4 Strategy Game-Changers For Finding Cybersecurity Talent
4 Strategy Game-Changers For Finding Cybersecurity Talent
Dave Stirling, CISO of Zions Bancorporation, isn’t waiting for a shakeup in the talent pool or some big shift in the job market to solve the cybersecurity skills gap. Instead, he’s making his own luck. How? By changing up his own staffing strategy, “by trying different things and seeing what sticks.”
That approach has Stirling recruiting candidates from the bank’s IT and operations staff, working with local colleges, investing more in training and rethinking how he posts open jobs. He acknowledges that such moves, even when taken all together, aren’t a silver bullet to the well-publicized challenges in finding, hiring and keeping staff. However, he says they’re making incremental improvements in his ability to recruit and retain hard-to-find cybersecurity talent.
That’s an encouraging trend, given the statistics about the cybersecurity skills gap. The professional governance association ISACA in its "State of Cybersecurity 2022: Global Update on Workforce Efforts, Resources and Cyber-operations" quantifies the challenge here. According to its survey of 2,000-plus cybersecurity professionals, 63% have unfilled cybersecurity positions while 62% have understaffed cybersecurity teams.
Meanwhile, 20% say it takes more than six months to find qualified cybersecurity candidates for open positions, and 60% report challenges retaining qualified cybersecurity professionals (up seven percentage points from 2021).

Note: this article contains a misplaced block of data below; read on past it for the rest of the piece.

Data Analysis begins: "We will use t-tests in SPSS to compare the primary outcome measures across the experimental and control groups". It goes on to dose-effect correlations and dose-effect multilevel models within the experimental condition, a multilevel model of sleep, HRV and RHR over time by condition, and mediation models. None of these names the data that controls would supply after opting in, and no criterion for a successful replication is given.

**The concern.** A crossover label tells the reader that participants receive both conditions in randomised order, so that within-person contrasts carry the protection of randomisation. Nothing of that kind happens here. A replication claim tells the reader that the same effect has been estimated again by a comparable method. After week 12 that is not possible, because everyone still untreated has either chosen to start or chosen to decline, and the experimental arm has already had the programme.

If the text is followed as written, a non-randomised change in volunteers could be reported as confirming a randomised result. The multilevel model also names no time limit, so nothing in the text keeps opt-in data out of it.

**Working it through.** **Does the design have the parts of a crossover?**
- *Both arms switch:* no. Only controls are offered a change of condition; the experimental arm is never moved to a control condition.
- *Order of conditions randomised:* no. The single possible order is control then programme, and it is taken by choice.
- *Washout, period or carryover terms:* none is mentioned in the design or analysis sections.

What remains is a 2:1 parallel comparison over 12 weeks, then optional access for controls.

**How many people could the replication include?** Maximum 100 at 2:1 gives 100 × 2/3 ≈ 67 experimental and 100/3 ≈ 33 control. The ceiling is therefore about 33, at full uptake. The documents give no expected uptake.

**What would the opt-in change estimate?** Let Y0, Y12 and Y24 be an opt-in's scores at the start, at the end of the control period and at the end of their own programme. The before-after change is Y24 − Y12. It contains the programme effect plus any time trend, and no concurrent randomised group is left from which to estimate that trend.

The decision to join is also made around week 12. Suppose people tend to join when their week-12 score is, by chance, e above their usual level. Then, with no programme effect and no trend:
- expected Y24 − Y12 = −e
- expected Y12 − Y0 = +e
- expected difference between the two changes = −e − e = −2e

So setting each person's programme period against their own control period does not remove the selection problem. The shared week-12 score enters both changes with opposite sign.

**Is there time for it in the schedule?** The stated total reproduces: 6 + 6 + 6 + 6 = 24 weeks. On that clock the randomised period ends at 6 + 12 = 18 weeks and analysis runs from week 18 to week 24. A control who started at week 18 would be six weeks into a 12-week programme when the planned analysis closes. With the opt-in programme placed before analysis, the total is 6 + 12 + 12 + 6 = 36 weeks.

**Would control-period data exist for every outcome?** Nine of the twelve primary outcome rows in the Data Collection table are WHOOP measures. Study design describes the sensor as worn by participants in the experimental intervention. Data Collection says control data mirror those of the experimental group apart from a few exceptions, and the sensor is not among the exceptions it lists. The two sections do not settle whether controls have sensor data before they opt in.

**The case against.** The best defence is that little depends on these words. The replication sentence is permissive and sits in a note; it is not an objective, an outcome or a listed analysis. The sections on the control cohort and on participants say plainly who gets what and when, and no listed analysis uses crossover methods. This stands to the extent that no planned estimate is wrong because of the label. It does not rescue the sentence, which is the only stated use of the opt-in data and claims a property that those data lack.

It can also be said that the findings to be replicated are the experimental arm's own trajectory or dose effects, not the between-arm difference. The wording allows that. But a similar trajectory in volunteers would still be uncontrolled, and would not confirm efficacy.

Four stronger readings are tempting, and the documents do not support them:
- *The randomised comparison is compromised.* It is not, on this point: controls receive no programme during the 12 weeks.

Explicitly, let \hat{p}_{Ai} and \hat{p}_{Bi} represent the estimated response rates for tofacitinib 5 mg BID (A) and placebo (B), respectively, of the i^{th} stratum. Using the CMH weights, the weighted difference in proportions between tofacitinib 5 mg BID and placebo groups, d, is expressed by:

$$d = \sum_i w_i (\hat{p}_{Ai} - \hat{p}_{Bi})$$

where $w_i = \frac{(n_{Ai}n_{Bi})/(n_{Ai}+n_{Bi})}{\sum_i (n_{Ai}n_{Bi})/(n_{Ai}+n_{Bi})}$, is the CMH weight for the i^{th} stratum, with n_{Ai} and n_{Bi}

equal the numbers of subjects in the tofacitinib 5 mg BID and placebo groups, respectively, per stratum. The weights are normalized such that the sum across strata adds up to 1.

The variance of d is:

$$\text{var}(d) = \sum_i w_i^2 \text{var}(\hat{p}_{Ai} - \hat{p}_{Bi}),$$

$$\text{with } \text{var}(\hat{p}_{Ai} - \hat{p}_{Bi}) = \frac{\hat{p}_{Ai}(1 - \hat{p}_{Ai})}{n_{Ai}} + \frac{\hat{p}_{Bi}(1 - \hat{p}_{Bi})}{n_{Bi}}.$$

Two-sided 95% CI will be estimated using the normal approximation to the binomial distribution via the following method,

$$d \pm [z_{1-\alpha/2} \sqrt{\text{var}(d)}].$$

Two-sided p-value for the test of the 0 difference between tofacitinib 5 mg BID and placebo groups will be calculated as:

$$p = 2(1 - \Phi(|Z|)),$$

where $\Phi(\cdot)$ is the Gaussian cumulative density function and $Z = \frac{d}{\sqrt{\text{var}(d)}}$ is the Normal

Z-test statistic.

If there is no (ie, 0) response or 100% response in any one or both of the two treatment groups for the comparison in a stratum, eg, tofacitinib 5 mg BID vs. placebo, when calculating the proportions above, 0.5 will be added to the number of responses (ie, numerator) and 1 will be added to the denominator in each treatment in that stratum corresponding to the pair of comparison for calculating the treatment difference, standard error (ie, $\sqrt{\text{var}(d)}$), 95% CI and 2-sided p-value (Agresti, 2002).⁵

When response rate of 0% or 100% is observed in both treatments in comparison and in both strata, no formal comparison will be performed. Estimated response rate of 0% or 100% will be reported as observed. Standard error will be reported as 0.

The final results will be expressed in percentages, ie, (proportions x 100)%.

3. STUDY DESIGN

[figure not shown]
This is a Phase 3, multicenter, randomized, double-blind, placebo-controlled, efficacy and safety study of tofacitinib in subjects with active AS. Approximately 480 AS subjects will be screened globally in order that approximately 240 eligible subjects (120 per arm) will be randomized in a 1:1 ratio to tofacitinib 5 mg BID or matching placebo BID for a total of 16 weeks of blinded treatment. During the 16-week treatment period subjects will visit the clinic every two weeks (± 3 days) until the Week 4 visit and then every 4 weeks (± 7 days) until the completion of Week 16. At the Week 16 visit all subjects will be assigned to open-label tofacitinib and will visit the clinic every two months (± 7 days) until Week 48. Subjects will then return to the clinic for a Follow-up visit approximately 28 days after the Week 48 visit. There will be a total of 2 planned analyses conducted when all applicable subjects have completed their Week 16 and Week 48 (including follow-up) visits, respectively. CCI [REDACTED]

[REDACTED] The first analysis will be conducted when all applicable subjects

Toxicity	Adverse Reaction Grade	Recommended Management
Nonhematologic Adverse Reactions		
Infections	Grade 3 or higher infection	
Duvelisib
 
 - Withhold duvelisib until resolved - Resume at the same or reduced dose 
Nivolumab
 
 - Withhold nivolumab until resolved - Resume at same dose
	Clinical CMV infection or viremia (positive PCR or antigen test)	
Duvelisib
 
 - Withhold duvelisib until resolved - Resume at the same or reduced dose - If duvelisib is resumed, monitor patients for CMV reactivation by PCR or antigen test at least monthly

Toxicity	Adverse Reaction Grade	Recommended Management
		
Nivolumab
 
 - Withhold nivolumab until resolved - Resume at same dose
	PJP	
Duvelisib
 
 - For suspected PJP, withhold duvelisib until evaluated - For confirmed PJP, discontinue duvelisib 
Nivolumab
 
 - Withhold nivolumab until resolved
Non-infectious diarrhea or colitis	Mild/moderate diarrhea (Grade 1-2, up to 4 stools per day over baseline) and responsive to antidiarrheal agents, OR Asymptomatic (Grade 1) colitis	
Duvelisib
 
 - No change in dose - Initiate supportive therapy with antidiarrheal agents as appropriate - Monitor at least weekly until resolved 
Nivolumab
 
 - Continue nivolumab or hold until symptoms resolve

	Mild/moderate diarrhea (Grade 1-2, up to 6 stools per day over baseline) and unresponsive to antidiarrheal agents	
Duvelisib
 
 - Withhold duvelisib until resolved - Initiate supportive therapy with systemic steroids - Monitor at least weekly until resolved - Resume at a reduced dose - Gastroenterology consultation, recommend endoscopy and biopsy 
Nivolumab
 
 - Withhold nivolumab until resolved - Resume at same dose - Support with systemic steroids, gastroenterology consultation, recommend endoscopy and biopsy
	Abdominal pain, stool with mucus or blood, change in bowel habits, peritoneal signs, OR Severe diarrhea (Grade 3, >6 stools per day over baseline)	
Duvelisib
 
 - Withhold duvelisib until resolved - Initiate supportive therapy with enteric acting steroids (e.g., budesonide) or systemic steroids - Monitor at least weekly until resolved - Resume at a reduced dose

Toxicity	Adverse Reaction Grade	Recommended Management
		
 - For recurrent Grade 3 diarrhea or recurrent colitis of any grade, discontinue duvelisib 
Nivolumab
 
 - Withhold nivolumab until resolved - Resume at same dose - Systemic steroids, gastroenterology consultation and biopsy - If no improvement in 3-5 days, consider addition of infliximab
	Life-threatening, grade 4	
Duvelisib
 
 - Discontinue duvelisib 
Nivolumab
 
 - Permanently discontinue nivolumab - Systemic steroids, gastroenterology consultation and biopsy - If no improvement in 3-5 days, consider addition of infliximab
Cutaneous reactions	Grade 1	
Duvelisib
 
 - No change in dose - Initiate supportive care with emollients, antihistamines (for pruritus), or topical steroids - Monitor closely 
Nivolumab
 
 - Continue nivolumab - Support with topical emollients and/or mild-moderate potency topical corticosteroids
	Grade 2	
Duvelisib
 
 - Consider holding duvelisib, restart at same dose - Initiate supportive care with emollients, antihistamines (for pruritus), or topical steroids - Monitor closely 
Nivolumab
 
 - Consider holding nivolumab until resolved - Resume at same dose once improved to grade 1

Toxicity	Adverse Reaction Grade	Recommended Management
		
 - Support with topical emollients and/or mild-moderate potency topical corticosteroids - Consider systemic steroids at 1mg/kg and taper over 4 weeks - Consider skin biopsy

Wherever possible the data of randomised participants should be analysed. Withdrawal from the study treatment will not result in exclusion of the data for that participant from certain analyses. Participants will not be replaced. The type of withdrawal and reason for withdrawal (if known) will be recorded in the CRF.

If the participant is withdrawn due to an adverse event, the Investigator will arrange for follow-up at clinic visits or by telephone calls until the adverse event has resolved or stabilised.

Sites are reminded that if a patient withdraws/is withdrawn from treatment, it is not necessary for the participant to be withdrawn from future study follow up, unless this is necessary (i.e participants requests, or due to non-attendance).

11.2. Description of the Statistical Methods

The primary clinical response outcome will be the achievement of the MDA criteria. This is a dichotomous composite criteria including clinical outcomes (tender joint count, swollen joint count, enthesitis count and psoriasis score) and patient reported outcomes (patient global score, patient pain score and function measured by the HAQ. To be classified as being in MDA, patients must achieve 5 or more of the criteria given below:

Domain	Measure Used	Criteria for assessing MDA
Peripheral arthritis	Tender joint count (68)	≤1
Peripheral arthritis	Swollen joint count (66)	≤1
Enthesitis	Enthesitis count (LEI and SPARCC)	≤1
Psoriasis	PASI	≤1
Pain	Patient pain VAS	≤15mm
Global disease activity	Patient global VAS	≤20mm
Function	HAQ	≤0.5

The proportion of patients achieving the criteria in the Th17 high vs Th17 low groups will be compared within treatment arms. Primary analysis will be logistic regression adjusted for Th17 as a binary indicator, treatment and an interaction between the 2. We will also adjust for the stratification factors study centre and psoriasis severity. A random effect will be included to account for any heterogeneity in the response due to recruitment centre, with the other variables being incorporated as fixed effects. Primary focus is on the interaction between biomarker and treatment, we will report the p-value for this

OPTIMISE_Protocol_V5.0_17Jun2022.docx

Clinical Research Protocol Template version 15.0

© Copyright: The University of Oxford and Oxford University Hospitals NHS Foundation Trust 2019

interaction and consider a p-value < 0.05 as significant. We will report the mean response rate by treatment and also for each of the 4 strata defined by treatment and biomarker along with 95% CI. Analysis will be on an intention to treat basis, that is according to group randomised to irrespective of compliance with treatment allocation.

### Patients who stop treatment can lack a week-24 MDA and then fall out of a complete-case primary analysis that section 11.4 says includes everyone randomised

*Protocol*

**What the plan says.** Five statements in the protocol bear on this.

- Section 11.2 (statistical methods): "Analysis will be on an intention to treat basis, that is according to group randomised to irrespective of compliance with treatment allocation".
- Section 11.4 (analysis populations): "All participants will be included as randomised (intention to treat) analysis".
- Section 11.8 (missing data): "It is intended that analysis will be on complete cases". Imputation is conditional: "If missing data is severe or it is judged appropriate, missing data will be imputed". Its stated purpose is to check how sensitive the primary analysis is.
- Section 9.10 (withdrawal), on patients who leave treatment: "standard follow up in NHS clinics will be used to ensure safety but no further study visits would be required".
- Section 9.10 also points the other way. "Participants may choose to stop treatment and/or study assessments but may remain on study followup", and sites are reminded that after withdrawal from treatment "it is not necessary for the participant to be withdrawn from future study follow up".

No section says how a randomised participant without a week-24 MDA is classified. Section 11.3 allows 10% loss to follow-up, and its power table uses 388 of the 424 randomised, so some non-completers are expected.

At the same time, cybersecurity leaders say they need to not only fill existing positions but increase the number of roles on their staff due to the increasing attack surface within their organizations as well as the growing number and sophistication of attack attempts. Those dynamics spurred Stirling to tact, and others to also try new tactics.
They’re reporting success. “We have to make some very intentional changes in how we look for resources and how we build security human capital,” says Lamont Orange, CISO at security software maker Netskope.
Below are four strategies that Stirling, Orange and others are using to find and retain cybersecurity talent.
Jonathan Fowler has likewise been taking steps to counteract the staffing challenges he has encountered as CISO at tech company Consilio. One of his strategies targets the job descriptions he uses to recruit. He says he found that the job descriptions his company had been using to fill open positions described what an ideal candidate would have and what tasks they’d be performing. It was usually a lengthy and often unrealistic list, he says. So he and his team rewrote the narrative, creating job descriptions that described what “a great employee really does on a daily basis.”
“It’s really about level-setting. It’s about saying, ‘What do I need? What are the absolute basic tasks that I need done?’ and then going from there,” Fowler says, adding that the new approach “brings in people who may not have applied for the position before because there were one or two duties [listed] that they’d never done before.”
Stirling also rewrote job descriptions as part of his multiprong strategy to address staffing challenges. A few years ago, he and a team of managers started to review job descriptions to create more concise narratives. Or, as he says, “to distill them down and remove the fluff.”
Stirling says in the process he realized that job descriptions typically described the individual who most recently had the position. That meant – particularly for those vacating jobs they’d outgrown – that the job description overshot what was needed to actually do the work. The practice also often meant prospective candidates who did apply mirrored the prior worker, which Stirling found hindered efforts to attract more diverse talent.